By Vivekananda Chakma
The way a well-cooked dish tastes good, the way a beautiful house captures everyone’s heart, living in Arunachal Pradesh has its own tasty experience. A dish tastes delicious when it has the appropriate amount of all the essential ingredients mingled. The same goes for the building of beautiful house too. When I talk about the beauty of Arunachal, my focus goes beyond those green hills, mountains, rivers, flora, and fauna etc. But let me explore each ingredient that reflects the eternal beauty of the state according to me. So, let me move out beyond the scenic attractions surrounding me.
What, I believe, goes missing when people talk about the ‘beauty’ of the state is ‘Unity in Diversity’, a term that makes every Indian proud representing the whole nation in the eye of the entire world. So confining to this beautiful state, I find what deepened the beauty of Arunachal is co-existence, warmth, acceptance, peace, and harmony among various communities living together in the state.
These are the factors that safeguard the state and prevent disharmony and communal riots. And because of them ‘Arunachal Pradesh’ today enjoys the status of being one of the most peaceful states of the country. Now to keep the peace and harmony prolonging in the state, every community has the moral responsibility and obligation to come together and set themselves inside a circle of humanity, wholeness, and inclusion.
However, in recent times, this peaceful state became a subject for national debate when the issue pertaining to citizenship of both Chakma and Hajong surfaced after Supreme Court giving order for the grant of citizenship to these two deprived communities. Considering one side of the coin, it is obvious and understandable that other tribes enjoying all kinds of rights and privileges would voice against the order. But if things are well analyzed, observed closely and thought rationally, granting of citizenship to Chakma and Hajong communities will neither hamper the local populace nor adversely affect the state’s economy at all.
For instance, in a prolonged period of 50 years since the settlement of Chakma and Hajong communities in Papum-pare or Changlang districts, not even a single incident leading to communal disharmony has been reported so far. Whatever are there in the record book, those are the petty issues and some of them are partially fabricated too.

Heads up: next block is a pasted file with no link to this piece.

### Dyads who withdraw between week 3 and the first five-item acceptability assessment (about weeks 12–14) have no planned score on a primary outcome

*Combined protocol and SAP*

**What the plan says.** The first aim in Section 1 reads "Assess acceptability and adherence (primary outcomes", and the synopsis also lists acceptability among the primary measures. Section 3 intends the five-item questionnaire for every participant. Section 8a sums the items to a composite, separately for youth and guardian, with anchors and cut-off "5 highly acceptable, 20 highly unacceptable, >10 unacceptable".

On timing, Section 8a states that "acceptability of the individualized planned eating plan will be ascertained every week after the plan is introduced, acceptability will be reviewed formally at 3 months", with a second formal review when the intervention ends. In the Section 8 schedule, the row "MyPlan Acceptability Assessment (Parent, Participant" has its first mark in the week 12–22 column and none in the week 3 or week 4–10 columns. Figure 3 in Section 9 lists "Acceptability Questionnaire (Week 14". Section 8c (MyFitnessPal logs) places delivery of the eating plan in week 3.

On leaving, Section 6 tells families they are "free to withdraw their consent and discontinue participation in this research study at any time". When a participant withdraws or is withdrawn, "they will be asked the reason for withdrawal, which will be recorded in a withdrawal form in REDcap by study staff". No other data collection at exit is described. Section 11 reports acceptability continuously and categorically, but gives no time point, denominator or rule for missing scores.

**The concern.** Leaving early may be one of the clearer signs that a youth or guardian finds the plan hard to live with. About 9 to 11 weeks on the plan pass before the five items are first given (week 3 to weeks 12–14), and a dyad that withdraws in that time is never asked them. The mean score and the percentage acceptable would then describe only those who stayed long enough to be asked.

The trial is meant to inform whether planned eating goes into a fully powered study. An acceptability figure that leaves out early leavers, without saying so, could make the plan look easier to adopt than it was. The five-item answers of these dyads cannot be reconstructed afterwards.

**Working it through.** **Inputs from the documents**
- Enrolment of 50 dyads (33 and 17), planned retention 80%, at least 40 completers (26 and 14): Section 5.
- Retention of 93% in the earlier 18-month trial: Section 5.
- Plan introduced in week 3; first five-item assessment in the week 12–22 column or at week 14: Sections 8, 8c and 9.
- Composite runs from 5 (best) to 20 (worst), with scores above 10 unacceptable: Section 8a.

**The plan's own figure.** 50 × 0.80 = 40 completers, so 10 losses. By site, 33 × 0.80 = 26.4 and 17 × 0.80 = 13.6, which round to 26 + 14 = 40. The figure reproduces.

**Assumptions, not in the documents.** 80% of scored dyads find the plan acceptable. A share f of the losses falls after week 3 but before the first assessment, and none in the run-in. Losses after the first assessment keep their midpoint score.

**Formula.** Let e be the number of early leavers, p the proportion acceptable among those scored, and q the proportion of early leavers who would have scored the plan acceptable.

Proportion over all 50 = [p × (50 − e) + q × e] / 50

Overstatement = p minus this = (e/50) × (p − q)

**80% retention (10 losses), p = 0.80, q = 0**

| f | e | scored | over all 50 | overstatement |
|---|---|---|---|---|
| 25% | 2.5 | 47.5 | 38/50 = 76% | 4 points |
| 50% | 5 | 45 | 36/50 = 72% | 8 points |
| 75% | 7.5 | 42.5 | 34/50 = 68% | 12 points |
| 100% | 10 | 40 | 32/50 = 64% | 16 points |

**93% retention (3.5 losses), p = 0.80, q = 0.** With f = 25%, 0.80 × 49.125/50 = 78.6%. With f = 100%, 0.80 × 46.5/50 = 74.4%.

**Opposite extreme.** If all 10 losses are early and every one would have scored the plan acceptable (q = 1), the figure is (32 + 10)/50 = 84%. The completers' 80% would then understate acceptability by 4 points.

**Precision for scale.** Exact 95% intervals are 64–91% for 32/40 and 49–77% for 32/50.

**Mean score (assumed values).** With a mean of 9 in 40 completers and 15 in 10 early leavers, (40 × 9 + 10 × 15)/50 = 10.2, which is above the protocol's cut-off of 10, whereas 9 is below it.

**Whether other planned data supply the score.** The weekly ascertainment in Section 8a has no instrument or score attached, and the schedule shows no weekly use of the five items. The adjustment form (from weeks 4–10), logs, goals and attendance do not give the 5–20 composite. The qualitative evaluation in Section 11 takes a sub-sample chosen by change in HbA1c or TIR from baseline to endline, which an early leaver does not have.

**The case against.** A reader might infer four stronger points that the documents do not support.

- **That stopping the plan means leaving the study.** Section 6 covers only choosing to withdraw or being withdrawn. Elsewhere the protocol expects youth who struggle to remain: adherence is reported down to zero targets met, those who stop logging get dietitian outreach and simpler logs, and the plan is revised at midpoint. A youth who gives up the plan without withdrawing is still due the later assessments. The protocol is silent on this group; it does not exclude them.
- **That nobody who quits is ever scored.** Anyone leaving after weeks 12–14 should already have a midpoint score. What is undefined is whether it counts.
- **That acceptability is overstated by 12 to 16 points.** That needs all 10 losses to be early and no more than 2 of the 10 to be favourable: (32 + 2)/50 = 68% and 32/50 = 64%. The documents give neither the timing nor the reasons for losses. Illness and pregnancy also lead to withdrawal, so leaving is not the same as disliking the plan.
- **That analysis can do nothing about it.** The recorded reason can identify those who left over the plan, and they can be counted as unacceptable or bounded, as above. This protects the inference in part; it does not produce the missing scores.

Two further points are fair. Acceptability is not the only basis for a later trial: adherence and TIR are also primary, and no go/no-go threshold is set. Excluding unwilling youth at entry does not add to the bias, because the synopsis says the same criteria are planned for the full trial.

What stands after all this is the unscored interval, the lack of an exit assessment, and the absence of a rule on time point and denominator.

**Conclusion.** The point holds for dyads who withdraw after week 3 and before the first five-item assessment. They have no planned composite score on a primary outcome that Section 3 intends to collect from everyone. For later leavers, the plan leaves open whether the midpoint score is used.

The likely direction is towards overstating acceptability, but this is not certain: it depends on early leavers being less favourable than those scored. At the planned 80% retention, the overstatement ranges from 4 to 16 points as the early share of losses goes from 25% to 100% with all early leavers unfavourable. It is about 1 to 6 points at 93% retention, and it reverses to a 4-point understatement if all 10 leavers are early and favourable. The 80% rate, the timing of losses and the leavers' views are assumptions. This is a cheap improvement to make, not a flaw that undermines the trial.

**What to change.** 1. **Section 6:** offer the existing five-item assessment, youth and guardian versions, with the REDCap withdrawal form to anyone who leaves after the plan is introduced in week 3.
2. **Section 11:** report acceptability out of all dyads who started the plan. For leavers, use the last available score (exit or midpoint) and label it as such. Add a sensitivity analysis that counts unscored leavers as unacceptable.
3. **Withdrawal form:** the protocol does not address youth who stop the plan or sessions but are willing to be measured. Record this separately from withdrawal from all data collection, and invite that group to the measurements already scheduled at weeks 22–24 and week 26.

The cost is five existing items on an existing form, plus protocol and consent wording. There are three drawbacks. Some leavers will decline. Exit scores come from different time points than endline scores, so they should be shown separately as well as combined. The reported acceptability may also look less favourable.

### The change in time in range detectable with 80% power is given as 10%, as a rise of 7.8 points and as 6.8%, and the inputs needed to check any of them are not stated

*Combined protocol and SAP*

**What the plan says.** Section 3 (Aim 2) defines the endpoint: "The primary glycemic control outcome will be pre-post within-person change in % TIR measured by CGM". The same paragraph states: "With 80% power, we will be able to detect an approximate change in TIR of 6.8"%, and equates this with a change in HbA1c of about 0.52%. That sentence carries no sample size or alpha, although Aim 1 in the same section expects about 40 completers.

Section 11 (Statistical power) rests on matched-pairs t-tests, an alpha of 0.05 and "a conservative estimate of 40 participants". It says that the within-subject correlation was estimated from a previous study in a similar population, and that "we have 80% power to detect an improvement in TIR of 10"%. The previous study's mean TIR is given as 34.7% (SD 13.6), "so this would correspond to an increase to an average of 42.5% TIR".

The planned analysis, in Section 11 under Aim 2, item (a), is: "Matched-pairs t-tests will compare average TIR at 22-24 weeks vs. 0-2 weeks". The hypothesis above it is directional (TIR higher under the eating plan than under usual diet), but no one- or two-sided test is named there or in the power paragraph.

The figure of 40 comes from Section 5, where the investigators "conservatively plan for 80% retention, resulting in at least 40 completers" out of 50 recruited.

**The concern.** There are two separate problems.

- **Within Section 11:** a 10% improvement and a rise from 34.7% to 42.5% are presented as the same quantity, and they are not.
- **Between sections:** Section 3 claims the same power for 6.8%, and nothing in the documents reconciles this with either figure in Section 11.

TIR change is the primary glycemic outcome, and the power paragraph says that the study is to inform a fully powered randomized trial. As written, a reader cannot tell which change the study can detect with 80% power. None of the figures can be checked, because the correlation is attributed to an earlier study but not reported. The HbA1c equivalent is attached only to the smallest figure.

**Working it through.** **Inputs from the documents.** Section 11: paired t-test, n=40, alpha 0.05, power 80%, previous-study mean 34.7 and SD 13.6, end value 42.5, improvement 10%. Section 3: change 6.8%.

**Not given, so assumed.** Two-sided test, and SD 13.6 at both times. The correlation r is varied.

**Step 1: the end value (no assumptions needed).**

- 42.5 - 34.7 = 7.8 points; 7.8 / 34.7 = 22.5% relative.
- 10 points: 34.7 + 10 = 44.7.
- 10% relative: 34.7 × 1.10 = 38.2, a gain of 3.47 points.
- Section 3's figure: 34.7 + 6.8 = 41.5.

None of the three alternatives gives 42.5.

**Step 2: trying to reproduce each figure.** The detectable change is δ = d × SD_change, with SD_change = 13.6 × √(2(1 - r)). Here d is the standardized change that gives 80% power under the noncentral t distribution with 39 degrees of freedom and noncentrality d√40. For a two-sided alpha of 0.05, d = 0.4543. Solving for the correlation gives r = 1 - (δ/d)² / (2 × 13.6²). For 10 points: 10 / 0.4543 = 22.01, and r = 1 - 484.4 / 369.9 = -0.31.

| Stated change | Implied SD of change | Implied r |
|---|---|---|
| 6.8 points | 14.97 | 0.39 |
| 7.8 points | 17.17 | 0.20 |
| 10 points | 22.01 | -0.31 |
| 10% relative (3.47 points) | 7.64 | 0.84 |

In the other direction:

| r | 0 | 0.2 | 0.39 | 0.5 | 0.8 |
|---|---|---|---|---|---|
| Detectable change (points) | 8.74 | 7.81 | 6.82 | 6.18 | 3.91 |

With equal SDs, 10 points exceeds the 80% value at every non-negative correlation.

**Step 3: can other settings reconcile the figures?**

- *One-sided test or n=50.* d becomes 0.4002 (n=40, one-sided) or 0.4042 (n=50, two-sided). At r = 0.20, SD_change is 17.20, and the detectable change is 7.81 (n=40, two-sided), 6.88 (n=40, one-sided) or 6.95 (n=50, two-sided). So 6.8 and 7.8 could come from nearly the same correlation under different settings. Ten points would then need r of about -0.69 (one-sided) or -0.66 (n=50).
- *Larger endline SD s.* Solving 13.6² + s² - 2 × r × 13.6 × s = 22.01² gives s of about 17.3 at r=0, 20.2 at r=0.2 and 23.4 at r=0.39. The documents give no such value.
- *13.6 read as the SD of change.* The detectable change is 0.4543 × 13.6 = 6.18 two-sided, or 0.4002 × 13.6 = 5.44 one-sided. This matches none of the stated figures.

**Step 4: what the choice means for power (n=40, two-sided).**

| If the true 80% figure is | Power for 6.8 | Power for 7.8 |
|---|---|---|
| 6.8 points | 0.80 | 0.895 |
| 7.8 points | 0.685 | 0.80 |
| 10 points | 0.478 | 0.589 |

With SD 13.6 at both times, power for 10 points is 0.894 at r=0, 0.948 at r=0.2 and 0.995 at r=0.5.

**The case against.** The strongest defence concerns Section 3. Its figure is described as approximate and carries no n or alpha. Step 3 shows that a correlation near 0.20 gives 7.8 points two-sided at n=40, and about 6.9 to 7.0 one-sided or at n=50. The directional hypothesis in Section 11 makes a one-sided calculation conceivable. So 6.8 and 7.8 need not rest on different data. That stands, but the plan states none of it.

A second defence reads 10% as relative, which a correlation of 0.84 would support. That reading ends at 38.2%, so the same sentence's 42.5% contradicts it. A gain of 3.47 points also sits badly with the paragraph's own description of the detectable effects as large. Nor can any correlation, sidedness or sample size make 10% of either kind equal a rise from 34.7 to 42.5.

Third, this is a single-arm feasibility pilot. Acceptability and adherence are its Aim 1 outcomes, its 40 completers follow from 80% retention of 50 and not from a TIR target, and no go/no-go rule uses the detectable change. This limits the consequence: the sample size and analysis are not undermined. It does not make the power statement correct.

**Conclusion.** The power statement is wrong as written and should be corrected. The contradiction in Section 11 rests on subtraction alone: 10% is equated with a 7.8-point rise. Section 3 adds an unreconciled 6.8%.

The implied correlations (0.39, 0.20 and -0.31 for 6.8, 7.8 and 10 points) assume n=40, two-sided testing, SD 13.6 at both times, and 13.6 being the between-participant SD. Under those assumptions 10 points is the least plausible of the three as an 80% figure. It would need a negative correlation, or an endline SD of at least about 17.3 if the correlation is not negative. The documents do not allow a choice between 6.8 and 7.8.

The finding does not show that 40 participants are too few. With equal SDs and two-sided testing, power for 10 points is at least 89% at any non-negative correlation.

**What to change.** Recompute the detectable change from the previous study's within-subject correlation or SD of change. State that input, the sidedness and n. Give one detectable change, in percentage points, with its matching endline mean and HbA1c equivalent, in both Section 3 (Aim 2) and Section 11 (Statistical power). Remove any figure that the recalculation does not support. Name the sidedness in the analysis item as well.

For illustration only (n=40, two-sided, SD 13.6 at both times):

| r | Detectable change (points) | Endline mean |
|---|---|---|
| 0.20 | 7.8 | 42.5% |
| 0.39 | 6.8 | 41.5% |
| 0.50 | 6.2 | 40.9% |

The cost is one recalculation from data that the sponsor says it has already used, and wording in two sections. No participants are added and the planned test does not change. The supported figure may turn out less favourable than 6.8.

Focusing on Changlang, the district where a majority of Chakma and Hajong people are concentrated particularly in the circles of Diyun and Miao along with two other tribes-the Singphos and Khamtis-two fellow Buddhist communities loving together. It will be a remark of the fool to say that there is an on-going animosity among those tribes. But during all of my growing years, I found the cultural acceptance, mutual respect, and also few inter-caste-marriages.
Chakmas, Khamtis and Singphos are participating together in a religious event in Bangalore
Singphos and Khamtis have vast acres of land and they do not cultivate food crops but depend on the Chakmas. They invite Chakmas to cultivate their lands based on sharing the total output as produce equally. In major markets like Diyun, Manabhum, and Miao, most of the vegetable sellers selling different kinds of vegetables in the market are Chakmas. They play the significant role in shaping the local economy of the Changlang district. So, all in all, one can say that all the tribes are inter-dependent on one another. Besides, in some of the good private schools run by Chakma entrepreneurs, many students from every community are currently studying, acquiring the quality education.
Even in Innao Government higher secondary school, the majority of students studying and excelling in studies are Chakma students who have taken the pride and name of the school to next level. The same case is also with Diyun School. Considering all these scenarios, who can say Chakmas and Hajong people residing in the state for more than five decades will be a burden for the state to offer equal citizenship?
Therefore, just for clearing the air, we should not be pessimistic, rather let’s all come together, accept one another and engage in changing Arunachal Pradesh into one of the prosperous states of the country, keeping aside all the hesitation.